When the founding fathers endowed us with certain inalienable rights I would have hoped they had the foresight to assume these truths would have been self-evident even when sitting on an airplane.
Unfortunately, it seems like the folks who decide how long is too long to sit cooped up inside a plane on the tarmac never read the Bill of Rights. Following the high-profile flier imprisonment incidents of the past few years, it’s clear that the policy which spells out travelers’ rights once they cross the threshold of the jet way need to be formalized.
The Wall Street Journal’s Scott McCartney (“The Middle Seat Terminal”) notes that the airlines have had a long time to solve the problem of long delays, yet no solution has been forthcoming. He also points out that the FAA comes in for its share of the blame. “All need to change their ways to avoid keeping passengers stuck for hours on end,” McCartney says. He shares a bullet list of creative ideas that would go a long ways toward fixing things.
In fact, Scott just revisited the tarmac issue in his “The Middle Seat” column, in which he points out that many of the legacy carriers’ peers don’t think the problem is really that tough to solve. So said one of the members of a government task force formed last year to study the delays. To prove the point, McCartney pointed out that elsewhere in the world airlines commonly use remote parking and special buses to offload passengers who don’t want to remain indefinitely on tarmac-stranded flights.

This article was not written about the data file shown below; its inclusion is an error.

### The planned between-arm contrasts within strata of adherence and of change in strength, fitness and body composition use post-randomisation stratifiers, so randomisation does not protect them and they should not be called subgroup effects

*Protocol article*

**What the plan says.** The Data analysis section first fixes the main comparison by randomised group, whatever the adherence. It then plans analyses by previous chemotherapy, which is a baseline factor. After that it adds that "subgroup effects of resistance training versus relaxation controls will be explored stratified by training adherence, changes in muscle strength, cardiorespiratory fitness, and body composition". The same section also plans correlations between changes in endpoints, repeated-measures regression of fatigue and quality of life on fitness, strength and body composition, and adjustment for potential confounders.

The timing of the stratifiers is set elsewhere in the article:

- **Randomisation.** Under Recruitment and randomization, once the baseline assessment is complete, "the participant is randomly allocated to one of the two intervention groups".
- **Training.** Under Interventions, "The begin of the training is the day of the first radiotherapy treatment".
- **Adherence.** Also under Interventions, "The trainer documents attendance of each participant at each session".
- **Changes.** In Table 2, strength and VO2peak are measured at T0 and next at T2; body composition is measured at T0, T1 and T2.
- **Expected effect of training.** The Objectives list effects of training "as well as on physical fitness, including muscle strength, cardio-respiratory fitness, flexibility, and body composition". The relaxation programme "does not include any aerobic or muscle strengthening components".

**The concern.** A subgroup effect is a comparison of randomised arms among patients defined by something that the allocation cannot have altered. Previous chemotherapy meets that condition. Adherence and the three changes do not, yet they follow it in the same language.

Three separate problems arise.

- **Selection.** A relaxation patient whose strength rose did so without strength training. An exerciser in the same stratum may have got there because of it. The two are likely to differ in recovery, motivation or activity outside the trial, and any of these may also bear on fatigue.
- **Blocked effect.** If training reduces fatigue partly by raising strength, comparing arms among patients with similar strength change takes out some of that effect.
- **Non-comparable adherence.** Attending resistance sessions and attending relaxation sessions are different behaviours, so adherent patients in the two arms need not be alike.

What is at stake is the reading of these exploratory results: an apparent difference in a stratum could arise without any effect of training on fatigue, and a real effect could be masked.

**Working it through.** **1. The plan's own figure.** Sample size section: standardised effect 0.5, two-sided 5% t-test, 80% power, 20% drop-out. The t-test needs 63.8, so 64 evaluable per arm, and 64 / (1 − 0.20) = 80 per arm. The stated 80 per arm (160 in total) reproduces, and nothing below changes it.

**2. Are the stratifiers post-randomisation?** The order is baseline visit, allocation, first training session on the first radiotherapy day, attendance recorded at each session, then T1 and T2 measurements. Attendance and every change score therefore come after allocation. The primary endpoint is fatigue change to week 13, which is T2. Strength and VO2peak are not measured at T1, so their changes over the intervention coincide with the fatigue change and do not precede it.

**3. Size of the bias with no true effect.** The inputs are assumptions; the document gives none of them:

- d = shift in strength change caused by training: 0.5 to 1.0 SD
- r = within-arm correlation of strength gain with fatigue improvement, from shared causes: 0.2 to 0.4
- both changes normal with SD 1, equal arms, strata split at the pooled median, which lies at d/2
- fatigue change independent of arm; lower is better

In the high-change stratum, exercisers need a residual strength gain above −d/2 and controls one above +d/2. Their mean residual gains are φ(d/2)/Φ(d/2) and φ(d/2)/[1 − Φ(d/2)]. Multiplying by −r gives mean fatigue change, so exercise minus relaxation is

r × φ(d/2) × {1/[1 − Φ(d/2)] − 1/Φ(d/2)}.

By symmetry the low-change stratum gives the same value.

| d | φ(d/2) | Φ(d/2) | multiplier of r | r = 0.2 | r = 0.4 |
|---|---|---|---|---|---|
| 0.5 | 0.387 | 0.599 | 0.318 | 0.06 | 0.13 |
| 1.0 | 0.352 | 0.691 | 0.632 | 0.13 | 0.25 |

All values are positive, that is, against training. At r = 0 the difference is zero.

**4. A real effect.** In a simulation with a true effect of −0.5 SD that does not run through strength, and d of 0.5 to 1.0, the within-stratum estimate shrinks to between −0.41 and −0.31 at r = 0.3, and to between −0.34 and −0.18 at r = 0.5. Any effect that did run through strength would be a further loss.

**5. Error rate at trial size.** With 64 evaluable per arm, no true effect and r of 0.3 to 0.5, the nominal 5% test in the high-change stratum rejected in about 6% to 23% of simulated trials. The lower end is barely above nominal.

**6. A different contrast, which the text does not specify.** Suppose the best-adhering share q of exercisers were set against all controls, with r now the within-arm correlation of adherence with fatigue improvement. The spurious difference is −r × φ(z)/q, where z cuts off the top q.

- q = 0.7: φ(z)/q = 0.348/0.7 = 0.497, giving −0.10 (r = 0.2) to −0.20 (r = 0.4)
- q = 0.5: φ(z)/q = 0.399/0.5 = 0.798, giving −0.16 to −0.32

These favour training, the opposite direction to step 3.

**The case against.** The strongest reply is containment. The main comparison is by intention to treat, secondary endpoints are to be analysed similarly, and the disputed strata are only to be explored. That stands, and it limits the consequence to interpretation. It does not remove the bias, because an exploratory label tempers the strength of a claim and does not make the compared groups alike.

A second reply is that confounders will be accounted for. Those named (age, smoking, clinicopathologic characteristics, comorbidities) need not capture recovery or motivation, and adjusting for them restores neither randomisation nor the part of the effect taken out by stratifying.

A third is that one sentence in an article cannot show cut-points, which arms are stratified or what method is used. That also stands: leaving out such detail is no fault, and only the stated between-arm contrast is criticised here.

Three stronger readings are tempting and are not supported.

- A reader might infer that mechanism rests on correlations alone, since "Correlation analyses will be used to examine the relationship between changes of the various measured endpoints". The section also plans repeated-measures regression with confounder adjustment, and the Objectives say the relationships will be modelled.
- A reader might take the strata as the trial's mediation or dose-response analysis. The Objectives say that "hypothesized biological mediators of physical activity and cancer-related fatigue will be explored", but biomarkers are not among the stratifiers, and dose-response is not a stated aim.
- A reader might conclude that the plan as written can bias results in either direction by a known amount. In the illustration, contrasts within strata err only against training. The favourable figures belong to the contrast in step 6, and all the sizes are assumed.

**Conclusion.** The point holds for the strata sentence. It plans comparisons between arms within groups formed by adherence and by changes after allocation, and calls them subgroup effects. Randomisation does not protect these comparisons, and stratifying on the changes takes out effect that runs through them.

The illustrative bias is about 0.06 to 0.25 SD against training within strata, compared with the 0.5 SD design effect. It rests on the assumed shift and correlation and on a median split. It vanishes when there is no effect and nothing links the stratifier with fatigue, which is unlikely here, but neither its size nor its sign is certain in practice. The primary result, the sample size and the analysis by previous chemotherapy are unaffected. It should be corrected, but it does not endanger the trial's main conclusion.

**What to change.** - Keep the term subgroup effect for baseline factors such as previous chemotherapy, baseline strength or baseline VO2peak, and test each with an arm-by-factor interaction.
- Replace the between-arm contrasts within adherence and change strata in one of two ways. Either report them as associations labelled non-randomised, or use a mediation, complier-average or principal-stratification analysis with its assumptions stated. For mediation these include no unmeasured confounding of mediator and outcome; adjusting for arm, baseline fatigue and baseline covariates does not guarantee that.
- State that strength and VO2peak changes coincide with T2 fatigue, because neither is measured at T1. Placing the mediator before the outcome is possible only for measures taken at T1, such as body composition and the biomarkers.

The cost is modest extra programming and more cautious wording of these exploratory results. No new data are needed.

Since other airlines in other countries have already enjoyed success in addressing the tarmac imprisonment problem, common sense says American carriers should be able to do the same. Common sense, rational thought, and a slice of empathy should each play a part in formulating new ground rules for how airlines treat their passengers.
Certain carriers have already taken steps to deal with passengers stuck on planes. But each airline is doing it differently, and the inconsistency in policies is at the least confusing but more likely highly frustrating for fliers caught in the middle. There has been no industry-wide effort to standardize the rules. Last year’s government task force didn’t help things by recommending that each airline do its own thing.
Meantime, as Bill McGee reports in USA Today, Congress is moving on a separate track to try to solve the problem legislatively — which some in the airline industry fear will only cause more problems via the law of unintended consequences. The debate in Congress, however, assumes that a passenger bill of rights is inevitable and thus they are focusing on whether the deplaning cutoff period ought to be three hours or four.
I vote for three. I also vote that any bill of rights needs to include compensation for flight delays and cancellations. It also needs to establish sensible parameters for re-accommodation even during extraordinary events. Clearly, the time for waiting on the airlines has passed. Hopefully, by the end of this year we’ll begin to see the end of passengers trapped in smelly and miserable tarmac-anchored planes.
Road Warrior • Miami • www.us.amadeus.com